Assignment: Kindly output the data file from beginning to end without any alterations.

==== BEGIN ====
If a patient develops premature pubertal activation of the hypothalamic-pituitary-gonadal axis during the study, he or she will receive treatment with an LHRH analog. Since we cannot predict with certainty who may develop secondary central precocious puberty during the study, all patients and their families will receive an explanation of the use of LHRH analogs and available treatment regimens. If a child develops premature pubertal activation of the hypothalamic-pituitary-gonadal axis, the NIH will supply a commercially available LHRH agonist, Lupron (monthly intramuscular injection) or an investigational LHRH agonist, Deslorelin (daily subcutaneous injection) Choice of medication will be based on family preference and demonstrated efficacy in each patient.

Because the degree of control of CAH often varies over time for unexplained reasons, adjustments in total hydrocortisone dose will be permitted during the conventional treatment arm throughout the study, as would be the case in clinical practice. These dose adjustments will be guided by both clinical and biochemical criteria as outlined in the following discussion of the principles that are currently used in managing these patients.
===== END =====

If a patient develops premature pubertal activation of the hypothalamic-pituitary-gonadal axis during the study, he or she will receive treatment with an LHRH analog. Since we cannot predict with certainty who may develop secondary central precocious puberty during the study, all patients and their families will receive an explanation of the use of LHRH analogs and available treatment regimens. If a child develops premature pubertal activation of the hypothalamic-pituitary-gonadal axis, the NIH will supply a commercially available LHRH agonist, Lupron (monthly intramuscular injection) or an investigational LHRH agonist, Deslorelin (daily subcutaneous injection) Choice of medication will be based on family preference and demonstrated efficacy in each patient.

Because the degree of control of CAH often varies over time for unexplained reasons, adjustments in total hydrocortisone dose will be permitted during the conventional treatment arm throughout the study, as would be the case in clinical practice. These dose adjustments will be guided by both clinical and biochemical criteria as outlined in the following discussion of the principles that are currently used in managing these patients.